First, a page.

SiriusXM will be reporting its quarterly financials this Thursday. In my opinion the key element of this call will be expectations. Right, wrong, or indifferent, Sirius has shifted from a “darling” when Liberty Media made an offer to bring the company under its umbrella to “questionable” ever since Liberty pulled its offer off of the table. The reasoning is actually pretty simple. If Liberty does not want the deal anymore what is wrong?
Now, before you start typing your hate-mail, hear me out. The issues with SiriusXM lately are partially founded in reality and partly based on perception. Whether we as investors like it or not, perception carries a lot of weight for an equity. Company guidance for 2014 includes:
- Revenue of over $4 Billion vs. initial 2013 guidance of $3.7 Billion ($3.8 Billion was actual in 2013)
- Net subscriber additions of approximately 1.25 million vs. initial 2013 guidance of 1.4 million (actual 1.66 million)
- Adjusted EBITDA of approximately $1.38 Billion vs initial 2013 guidance of 1.1 billion (Actual $1.17 Billion)
- Free Cash Flow of Approximately $1.1 Billion vs. initial 2013 guidance of $900 million (Actual $927 million)
As you can see, the initial guidance of 2013 was pretty good. The company beat its revenue guidance by $100 million, beat its subscriber guidance by about 250,000, beat its EBITDA guidance by $70 million, and beat its free cash flow by $27 million. In essence, the 2014 guidance is already more modest than what many are used to:
- Revenue Guidance is a 5% bump from 2013 (the rise was 12% in the year prior)
- Subscriber guidance is a 25% drop from 2013 (there was a 7% rise in the year prior)
- Adjusted EBITDA is an 18% bump from 2013 (the rise was 27% in the year prior)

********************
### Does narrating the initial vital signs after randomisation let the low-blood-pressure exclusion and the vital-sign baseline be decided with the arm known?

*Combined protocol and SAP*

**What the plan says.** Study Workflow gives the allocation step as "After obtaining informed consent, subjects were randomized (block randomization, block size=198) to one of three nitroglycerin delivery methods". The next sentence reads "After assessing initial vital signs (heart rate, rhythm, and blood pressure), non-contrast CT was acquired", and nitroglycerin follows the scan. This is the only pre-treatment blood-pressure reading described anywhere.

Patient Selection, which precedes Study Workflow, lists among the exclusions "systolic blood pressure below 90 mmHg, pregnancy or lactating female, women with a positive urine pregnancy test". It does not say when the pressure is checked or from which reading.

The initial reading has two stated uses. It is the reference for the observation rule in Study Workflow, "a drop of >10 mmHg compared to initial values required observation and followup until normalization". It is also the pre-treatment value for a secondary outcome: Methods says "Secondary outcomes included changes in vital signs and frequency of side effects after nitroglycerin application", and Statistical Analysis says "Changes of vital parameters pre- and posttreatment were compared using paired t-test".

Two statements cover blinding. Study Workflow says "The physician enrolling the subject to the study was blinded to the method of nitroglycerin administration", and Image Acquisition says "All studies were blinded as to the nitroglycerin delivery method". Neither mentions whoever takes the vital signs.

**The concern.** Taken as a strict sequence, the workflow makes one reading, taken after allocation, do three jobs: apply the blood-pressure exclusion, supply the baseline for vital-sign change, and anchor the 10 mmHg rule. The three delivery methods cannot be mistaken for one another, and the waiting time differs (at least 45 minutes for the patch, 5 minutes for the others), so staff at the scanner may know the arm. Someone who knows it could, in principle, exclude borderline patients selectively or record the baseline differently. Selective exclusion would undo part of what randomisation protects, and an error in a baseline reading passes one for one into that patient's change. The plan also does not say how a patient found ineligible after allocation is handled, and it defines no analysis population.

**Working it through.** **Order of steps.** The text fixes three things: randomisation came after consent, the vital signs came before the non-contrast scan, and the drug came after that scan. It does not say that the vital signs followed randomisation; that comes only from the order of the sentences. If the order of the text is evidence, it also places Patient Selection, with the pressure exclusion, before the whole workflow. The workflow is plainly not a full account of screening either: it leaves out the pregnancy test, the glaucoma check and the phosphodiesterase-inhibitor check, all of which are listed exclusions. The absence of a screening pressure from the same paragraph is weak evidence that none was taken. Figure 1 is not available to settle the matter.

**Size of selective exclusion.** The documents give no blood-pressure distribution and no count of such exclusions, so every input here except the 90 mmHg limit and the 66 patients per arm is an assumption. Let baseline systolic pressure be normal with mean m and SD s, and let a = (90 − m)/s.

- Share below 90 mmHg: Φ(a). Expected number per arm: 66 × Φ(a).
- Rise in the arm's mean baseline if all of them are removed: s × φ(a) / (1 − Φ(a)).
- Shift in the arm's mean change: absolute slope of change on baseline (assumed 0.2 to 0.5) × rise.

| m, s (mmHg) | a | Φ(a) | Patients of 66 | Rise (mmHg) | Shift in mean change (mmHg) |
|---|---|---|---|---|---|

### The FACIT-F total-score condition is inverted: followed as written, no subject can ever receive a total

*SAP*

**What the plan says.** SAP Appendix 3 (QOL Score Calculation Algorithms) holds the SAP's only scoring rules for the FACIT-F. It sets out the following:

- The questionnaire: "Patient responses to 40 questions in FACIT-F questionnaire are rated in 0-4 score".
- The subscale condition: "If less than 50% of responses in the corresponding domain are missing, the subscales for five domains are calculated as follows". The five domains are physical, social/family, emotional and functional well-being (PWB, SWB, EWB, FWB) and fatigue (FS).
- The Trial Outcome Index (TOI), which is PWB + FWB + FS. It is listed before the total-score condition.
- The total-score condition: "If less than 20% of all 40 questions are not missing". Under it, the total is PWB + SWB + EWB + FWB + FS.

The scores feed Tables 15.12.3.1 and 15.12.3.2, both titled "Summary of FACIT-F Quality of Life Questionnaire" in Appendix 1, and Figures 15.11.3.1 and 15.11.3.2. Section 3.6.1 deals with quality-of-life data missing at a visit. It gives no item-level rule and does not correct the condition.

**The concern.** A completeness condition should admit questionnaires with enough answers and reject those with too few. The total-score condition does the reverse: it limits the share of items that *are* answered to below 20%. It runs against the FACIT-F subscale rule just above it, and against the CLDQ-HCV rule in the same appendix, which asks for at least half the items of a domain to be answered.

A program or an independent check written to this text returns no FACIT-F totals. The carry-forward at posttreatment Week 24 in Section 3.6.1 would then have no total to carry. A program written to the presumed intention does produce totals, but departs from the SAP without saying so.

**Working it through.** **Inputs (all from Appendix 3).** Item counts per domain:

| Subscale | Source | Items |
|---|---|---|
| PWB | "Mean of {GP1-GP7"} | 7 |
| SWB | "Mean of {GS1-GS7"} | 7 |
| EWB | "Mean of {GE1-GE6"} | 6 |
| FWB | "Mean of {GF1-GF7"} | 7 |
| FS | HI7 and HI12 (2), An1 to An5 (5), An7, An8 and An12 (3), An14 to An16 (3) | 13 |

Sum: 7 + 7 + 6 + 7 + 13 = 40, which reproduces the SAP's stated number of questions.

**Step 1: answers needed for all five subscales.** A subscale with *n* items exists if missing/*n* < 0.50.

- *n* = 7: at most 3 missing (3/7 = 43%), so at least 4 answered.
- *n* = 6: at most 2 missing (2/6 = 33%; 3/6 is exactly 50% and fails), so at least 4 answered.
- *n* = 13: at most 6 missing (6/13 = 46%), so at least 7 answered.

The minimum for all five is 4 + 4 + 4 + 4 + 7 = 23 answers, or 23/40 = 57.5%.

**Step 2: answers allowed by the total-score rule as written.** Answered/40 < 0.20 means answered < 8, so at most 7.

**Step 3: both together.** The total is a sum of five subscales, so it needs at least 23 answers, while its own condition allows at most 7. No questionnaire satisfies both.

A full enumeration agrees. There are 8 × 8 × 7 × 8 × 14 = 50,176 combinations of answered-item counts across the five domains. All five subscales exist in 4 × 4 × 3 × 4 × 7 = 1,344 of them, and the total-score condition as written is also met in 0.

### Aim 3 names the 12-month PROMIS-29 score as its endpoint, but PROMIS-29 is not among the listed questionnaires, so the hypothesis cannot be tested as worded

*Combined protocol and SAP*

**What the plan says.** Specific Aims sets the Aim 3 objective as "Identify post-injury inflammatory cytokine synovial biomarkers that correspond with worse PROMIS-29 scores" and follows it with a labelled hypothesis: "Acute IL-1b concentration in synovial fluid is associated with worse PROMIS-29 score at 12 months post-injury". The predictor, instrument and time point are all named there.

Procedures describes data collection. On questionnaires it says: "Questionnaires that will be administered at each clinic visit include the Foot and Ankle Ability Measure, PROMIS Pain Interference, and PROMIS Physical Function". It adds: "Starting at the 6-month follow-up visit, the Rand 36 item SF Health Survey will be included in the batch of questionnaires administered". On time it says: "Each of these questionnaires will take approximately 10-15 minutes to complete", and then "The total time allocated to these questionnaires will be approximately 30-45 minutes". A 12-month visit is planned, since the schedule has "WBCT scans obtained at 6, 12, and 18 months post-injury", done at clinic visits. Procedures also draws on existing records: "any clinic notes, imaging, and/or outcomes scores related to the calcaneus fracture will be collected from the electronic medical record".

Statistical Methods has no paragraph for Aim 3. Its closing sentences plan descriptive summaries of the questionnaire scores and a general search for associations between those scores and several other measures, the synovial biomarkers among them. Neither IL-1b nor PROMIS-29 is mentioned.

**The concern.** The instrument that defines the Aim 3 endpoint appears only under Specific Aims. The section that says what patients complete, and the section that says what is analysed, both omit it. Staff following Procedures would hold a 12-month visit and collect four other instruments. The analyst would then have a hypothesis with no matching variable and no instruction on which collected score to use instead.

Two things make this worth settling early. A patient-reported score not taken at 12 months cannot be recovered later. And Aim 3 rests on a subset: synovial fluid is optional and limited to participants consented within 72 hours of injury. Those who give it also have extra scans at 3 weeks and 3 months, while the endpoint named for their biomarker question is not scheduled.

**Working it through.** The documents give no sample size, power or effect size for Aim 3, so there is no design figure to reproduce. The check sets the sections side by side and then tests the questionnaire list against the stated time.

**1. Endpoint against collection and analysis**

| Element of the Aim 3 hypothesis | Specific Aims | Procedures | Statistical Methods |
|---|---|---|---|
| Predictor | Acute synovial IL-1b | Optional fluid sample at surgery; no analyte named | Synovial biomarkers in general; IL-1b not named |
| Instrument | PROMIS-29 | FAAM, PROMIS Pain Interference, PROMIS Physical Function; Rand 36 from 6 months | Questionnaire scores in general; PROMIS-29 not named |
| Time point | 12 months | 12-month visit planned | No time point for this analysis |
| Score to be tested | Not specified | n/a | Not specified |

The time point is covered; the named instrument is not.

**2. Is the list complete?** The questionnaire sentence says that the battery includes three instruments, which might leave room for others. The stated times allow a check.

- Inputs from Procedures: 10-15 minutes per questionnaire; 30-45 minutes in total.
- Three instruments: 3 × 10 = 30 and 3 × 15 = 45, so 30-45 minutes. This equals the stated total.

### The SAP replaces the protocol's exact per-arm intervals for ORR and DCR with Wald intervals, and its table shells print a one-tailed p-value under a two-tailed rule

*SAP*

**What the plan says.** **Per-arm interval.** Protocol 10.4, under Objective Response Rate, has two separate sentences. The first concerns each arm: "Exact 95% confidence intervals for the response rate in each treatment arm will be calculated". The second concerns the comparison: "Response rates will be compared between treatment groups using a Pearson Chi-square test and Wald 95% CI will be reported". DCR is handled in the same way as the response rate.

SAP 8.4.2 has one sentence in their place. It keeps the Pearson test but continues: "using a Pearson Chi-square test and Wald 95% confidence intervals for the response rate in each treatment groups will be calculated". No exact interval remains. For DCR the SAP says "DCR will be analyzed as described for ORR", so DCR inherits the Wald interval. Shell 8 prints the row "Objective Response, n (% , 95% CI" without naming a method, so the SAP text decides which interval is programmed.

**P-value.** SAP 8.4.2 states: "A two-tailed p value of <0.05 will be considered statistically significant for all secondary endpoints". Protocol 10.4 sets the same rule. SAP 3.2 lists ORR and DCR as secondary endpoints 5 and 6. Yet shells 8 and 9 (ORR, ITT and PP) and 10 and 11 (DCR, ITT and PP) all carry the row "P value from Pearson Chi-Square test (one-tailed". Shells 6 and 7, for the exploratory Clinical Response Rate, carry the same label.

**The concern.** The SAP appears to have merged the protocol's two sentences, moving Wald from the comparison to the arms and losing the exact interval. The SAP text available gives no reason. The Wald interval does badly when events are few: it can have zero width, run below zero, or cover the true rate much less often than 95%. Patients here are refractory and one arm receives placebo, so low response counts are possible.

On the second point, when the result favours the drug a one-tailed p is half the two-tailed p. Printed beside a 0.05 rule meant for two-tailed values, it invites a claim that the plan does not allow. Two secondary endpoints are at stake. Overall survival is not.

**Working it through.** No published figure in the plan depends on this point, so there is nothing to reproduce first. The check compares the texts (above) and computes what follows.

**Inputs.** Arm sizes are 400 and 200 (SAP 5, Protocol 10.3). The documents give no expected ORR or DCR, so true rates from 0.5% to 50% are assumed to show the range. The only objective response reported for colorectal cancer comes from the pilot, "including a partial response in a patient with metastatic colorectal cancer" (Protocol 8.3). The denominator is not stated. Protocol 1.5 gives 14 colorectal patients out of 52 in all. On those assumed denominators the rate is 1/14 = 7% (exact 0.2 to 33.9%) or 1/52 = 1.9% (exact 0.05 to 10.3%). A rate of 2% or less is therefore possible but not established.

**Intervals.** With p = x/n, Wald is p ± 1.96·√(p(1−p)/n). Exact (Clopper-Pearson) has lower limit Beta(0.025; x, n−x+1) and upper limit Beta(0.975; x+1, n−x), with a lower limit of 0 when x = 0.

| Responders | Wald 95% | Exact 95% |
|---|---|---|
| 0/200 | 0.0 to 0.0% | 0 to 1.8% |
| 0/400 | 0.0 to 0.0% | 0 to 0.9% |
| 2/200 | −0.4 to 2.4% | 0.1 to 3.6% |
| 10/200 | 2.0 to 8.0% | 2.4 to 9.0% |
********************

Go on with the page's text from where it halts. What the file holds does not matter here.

- Free Cash Flow is an 18% bump from 2013 (the rise was 31% in the year prior)
In my opinion, with Liberty pulling out of the deal, the street is beginning to look at expectations that are flattening out. This call is more about the longer term than the near term. Let’s rewind a moment and look at the timeline. Liberty made its offer prior to the full year numbers and 2014 guidance being issued. The subsequently issued 2013 numbers were good, but the guidance story of 2014 was not as robust as some might have expected. Time eroded both SiriusXM and Liberty. Ultimately, Liberty pulled its offer.
The street is expecting SiriusXM to post a profit of 2 cents per share on revenue of $995 million. However, the street is also expecting 2014 revenue of $4.5 billion vs. guidance of $4 billion. There is a $500 million dollar delta that will create headwinds. Expectations are too high currently. In simple terms, it is hard for an equity to appreciate when expectations are likely too high. Last quarter the company did $1 billion in revenue. It is important that the company show revenue that is high enough to meet a pace for the $4 billion guidance, but preferable that it show revenue high enough to pace with current $4.5 billion expectations.
In my opinion this quarter needs to sell a vision. It needs to create a theme that satellite radio is relevant in the connected car and that satellite can continue to grow and produce cash flow that is something to envy on Wall Street. The parts and pieces are all there, but at the moment the vision has been blurred. SiriusXM needs to show a focus on what drives the bottom line and sell the concept that the company can still be a growth machine. It is not that I feel that the growth is gone. I think that it is slowing a bit though, and that is an idea that the street has not yet come to terms with.
I do look for the company to announce its intent on continued share buybacks. That will make many investors happy, but that process is slow, and it takes time for the street to digest the lower share count when the equity has multiple billions of shares. A side note. This will be the first quarter where the subscriber number will be front and center and can not hide behind the full years numbers like it did last quarter. Many of the casual followers of this stock would probably be shocked to learn that in Q4 the subscriber number was negative. The new GM deal makes the traditional subscriber metrics difficult to understand. The short term impact is the perception of low sub numbers. The benefit of the new GM deal comes from a better revenue share arrangement that will play out in the longer term. Stay Tuned!